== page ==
This week, the Metro Spirit obtained a copy of the video surveillance tape of an exchange between Columbia County Tag Office Clerk Diane Pittman Chiera and former Deputy Tax Commissioner Dwight Johnson.
Last week, Chiera filed an incident report with the Columbia County Sheriff’s Office claiming that Johnson entered the tag office, threatened her job and made a “slashing motion to his throat” after the threat.
But the surveillance video inside the tag office shows otherwise. Check it out at metrospirit.com.
In the video, Johnson is wearing a tan suit and can be seen in the upper right-hand corner of the screen. He then proceeds to the clerk in the bottom, left-hand side of the video.
The 21-minute video is, to say the least, very uneventful.
In fact, upon reviewing the tape, the Columbia County Sheriff’s Office has officially closed the case.
There is no visual proof of Johnson making any threatening motions. You can see him waving at employees as they pass by. No one appears alarmed, which would seem to be what would happen if an intense conversation was occurring between a current employee and someone who was fired from that office.
There is a man a few feet away who, besides glancing over his shoulder when Johnson first approaches, completely ignores him. Not what one would expect.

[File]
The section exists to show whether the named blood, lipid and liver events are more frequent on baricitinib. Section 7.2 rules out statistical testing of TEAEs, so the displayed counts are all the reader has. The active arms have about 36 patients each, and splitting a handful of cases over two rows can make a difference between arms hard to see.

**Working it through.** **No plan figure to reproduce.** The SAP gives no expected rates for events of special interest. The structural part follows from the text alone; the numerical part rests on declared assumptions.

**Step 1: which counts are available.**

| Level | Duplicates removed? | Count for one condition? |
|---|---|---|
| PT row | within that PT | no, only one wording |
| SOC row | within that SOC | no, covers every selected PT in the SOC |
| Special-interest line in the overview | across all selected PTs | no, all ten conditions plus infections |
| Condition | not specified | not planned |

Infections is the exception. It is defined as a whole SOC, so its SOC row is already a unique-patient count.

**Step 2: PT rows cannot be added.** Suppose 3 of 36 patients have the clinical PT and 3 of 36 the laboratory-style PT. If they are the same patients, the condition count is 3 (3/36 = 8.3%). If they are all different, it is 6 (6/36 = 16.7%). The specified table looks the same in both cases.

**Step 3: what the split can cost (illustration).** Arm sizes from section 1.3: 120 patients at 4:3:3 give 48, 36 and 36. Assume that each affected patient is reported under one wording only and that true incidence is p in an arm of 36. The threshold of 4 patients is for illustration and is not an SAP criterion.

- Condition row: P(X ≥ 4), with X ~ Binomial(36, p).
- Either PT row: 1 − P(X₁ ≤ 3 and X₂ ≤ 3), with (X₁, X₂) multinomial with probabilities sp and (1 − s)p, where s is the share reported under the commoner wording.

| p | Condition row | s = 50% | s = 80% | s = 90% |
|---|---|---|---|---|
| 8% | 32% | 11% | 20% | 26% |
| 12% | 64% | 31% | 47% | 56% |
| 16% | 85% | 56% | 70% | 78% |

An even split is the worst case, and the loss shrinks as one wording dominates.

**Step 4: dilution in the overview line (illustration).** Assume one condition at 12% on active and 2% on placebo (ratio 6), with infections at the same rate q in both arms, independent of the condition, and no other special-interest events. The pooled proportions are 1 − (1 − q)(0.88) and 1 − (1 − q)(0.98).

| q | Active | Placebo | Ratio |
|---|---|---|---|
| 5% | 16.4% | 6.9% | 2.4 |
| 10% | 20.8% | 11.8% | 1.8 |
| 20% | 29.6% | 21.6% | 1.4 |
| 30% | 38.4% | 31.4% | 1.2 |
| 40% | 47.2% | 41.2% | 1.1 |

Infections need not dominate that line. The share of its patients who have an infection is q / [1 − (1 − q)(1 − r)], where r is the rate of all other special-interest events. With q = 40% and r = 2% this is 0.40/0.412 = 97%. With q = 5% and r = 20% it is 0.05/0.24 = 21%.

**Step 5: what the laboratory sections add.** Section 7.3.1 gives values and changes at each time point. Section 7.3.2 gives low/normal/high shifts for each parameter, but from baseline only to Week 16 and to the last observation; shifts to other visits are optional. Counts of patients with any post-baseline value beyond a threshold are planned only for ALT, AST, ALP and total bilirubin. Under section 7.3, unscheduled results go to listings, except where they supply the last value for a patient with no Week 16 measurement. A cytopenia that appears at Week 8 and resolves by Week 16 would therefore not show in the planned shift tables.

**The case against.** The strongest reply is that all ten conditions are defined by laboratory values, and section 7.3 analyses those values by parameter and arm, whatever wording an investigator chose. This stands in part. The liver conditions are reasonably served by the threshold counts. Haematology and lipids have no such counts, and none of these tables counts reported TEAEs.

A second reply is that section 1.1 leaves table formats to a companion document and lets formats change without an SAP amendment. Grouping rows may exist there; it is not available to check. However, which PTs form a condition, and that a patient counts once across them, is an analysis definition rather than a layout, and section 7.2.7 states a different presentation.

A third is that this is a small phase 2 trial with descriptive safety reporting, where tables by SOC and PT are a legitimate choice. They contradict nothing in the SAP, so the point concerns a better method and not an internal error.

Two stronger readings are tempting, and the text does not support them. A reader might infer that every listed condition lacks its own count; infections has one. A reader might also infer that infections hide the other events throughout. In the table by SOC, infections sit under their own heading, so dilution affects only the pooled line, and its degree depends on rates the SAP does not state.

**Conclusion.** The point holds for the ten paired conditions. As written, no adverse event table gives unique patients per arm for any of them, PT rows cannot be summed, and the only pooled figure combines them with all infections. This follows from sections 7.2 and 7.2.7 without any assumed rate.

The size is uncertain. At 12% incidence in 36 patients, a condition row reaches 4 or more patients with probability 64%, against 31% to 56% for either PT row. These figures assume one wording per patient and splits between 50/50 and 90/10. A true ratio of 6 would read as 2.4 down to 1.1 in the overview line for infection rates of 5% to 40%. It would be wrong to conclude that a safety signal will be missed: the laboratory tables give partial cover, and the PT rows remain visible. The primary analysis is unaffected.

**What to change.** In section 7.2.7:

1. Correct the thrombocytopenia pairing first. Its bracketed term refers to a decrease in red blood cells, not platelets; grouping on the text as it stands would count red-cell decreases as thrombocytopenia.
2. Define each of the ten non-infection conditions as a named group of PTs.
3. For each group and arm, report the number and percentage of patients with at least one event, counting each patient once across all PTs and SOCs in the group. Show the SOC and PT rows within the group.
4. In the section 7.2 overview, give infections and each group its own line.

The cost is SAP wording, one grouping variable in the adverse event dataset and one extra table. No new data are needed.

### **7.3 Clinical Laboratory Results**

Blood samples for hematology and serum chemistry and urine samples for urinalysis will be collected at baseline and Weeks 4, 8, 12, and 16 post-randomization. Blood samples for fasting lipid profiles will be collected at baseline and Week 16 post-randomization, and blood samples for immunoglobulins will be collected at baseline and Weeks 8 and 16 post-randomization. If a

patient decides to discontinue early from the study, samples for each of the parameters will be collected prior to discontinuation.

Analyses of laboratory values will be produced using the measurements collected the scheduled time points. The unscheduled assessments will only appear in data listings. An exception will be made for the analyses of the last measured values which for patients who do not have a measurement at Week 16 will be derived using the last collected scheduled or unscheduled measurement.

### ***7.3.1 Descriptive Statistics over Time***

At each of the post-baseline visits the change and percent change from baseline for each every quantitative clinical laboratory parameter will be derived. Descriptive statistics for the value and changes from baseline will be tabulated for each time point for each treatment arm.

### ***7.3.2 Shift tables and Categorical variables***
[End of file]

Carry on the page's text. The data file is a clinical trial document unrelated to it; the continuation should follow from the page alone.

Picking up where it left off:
Chiera told deputies that Johnson said he knew the employees were writing statements about him to authorities and he reminded her that there was a good chance he would be over the tax commissioner’s office soon.
When Chiera asked Johnson what he meant by his statement, she told deputies that Johnson allegedly replied, “She is gone.”
Chiera stated that Johnson was referring to Allen as the tax commissioner, adding that Johnson then told her that when he got back into the office everyone who wrote statements about him were also “gone.”
While all of that sounds like a wonderful soap opera, the sheriff’s office found no evidence that any such conversation ever took place. There is no slashing motion to the throat. Everything looks absolutely normal.
So was this all much ado about nothing? Or was there something more sinister afoot?
Was this another attempt by Tax Commissioner Kay Allen and her staff to discredit Johnson?
After all, Johnson was the whistleblower behind the FBI’s investigation into accusations that Allen has been improperly profiting from contracts to collect taxes for Harlem and Grovetown to the tune of more than $150,000.
Obviously, Johnson is probably the last person Allen wants to see strolling into the tag office. But, then again, the staff may want to think twice before calling the sheriff’s office next time.
There is no doubt, Allen already has enough investigators circling the tax commissioner’s office and checking out her past actions. She doesn’t need anymore.